A film that really gets under your skin, it announced director David Fincher as a major talent. Here, Freemen plays Detective William Sommerset, a man who is in a state of quiet despair about the moral bankruptcy of the world around him.
A very subtle and quiet performance, it is nonetheless deeply affecting, especially when confronted by the seven days and murders that Sommerset and his partner David Mills (Brad Pitt) are forced to confront and how it affects them as individuals.
Tense and unforgettable, this is a film where all of your cinematic elements combine in a particularly compelling and powerful way.
After the debacle that was “Alien 3”, which is a highly compromised film we finally saw onscreen due to the studio’s interference, this is the film where director David Fincher truly unleashed his powers and had creative control, displaying an incredible gift for the creation of atmosphere and mood, as well as getting highly committed and strong performances from his cast.
This was the first of several high points in Fincher’s career, including “Fight Club”, “Zodiac”, “The Social Network” and his stunning latest release, “Gone Girl”.
1. The Shawshank Redemption (1994) Directed by Frank Darabont
While something of a box office flop upon release, over the past twenty years, “The Shawshank Redemption” has become one of the most beloved films ever made.
In what was his feature film debut as a director, Frank Darabont brilliantly captured the essence and feel of one of author Stephen King’s non-horror stories. Based on a novella that made up one quarter of the novel “Different Seasons”, here Freeman plays Red, a lifer in Shawshank Prison. He befriends a wrongly jailed man, Andy Dufresne (Tim Robbins) and the film follows their friendship over a number of decades.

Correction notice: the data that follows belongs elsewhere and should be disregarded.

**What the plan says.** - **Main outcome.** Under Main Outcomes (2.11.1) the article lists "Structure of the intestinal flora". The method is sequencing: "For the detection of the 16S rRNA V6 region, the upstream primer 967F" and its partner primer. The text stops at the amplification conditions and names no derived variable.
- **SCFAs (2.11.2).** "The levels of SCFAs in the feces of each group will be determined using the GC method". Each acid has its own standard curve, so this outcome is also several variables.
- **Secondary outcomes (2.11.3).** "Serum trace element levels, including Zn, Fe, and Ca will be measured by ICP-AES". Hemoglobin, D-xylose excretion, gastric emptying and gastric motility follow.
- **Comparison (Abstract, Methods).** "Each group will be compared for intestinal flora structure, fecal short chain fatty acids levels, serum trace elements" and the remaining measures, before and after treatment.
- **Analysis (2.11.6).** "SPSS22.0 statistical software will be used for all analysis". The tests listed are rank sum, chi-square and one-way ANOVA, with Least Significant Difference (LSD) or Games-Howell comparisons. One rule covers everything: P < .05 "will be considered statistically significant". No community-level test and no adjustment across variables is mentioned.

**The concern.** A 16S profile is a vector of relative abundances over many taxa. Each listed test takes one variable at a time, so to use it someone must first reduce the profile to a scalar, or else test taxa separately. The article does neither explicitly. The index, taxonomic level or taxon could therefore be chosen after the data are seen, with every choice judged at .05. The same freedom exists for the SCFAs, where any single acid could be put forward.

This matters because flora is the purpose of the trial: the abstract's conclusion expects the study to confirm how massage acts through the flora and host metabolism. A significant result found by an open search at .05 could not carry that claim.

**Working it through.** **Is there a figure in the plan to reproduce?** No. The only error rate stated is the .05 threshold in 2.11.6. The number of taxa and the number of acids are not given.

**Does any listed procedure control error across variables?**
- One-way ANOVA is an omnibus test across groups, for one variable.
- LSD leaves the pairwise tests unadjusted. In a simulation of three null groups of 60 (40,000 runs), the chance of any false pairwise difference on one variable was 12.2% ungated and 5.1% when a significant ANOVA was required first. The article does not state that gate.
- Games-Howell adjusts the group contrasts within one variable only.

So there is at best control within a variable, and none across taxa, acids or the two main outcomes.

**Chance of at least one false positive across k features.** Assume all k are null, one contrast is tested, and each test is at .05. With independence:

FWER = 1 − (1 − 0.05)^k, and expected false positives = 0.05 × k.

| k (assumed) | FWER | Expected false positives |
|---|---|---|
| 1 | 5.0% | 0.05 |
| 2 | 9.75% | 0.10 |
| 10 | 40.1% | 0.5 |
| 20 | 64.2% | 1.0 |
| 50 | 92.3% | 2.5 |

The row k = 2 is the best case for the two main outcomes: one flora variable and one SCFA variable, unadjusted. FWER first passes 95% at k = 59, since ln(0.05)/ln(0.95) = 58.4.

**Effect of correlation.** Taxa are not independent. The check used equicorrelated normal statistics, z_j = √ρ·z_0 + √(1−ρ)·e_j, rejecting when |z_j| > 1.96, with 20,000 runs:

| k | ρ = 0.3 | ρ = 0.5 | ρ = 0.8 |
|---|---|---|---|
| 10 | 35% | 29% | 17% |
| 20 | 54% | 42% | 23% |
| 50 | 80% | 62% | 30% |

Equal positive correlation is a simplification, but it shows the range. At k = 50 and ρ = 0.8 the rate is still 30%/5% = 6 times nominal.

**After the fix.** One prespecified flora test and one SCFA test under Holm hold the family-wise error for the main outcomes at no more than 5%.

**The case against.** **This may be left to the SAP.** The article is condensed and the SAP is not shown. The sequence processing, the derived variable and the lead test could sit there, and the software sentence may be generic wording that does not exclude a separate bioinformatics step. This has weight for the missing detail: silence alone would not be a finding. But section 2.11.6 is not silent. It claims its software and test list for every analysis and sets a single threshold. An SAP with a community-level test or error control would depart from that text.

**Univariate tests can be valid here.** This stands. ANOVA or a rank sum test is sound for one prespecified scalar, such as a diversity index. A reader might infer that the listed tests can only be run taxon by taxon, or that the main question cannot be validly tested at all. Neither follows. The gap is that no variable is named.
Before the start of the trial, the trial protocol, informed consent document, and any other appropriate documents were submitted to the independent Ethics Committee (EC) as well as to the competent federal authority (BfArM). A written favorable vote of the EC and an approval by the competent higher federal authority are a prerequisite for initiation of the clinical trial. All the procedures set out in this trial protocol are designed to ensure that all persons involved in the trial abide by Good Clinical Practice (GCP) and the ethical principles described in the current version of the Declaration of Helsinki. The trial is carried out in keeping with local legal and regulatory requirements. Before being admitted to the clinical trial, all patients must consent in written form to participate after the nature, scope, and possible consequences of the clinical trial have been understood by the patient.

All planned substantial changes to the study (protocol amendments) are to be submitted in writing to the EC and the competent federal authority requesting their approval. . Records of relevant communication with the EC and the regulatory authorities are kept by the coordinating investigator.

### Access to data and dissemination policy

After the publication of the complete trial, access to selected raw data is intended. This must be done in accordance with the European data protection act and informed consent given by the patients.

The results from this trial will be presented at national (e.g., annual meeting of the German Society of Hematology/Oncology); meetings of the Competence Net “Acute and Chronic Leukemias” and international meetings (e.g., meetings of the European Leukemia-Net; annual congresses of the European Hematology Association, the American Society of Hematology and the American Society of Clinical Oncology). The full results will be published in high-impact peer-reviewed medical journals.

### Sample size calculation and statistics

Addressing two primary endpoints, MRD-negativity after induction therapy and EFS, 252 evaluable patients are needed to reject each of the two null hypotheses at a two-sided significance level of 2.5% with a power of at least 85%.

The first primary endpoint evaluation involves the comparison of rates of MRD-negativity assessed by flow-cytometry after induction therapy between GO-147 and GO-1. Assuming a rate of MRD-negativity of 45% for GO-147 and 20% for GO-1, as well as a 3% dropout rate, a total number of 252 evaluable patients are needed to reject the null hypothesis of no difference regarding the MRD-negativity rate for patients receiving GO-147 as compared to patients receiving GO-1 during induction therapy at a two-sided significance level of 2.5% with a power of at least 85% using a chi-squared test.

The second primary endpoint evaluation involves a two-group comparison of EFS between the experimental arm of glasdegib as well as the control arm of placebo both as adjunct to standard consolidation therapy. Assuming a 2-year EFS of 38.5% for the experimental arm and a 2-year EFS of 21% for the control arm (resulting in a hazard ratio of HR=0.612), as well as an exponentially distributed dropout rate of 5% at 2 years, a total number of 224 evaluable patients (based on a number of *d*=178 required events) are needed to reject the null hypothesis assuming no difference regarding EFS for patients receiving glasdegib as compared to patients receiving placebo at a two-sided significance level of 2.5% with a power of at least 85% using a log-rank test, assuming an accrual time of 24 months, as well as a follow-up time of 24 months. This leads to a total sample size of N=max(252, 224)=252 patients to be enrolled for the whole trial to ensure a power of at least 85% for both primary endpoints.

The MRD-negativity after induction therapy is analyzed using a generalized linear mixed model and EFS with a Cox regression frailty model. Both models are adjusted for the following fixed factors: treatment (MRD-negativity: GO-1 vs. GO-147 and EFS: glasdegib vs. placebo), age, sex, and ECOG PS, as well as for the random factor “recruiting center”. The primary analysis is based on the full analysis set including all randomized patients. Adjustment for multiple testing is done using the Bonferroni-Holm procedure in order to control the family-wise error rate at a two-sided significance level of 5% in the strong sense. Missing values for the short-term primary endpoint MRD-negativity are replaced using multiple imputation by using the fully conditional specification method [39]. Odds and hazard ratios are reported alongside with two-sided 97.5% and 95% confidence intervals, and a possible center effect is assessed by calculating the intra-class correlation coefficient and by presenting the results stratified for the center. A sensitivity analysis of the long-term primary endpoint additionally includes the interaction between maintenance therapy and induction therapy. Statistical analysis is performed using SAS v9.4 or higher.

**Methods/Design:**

Where “Shawshank” truly shines is the chemistry between Robbins and Freeman. It is Red from whom we see events and share his perspective of where the story takes us. The film features a highly effective use of voice-over narrative from Freeman, as well as his superlative performance on screen.
One major change from the novella and one that is a brilliant change on screen, is that Red was originally a big, burly Irishman, hence the nickname is given. If they were sticking to the original source material closely, one could picture someone like the late Richard Harris in the role.
Apparently, at the stage of screen testing, Robbins and Freeman had such an incredible spark and chemistry that the decision was made to slightly deviate from the original source material. As many have seen, the film is much better for doing so.
Also, apparently Tom Cruise was interested in the Robbins role for some time, but refused to work with a first time director. His loss!
Along with Rob Reiner’s 1986 film “Stand By Me” (also based on a novella from the same novel that “Shawshank” comes from), this is classic film making that takes its time to get where it goes, but the rewards, especially on an acting level, are great.
For an author best known for his work in the horror genre, it’s somewhat ironic that the two best Stephen King adaptations to screen are purely character driven, deeply heartfelt and personal stories that have struck an immense chord with viewers across the world.
Over the past twenty years since its release, “The Shawshank Redemption” has gained the ‘classic’ status it so truly deserves. Simply put, this is classically beautiful filmmaking with two exceptional lead performances at the fore.
Author Bio: Neil is a journalist, labourer, forklift and truck driver. In a previous life, he was a projectionist for ten years. He is a lifelong student of cinema.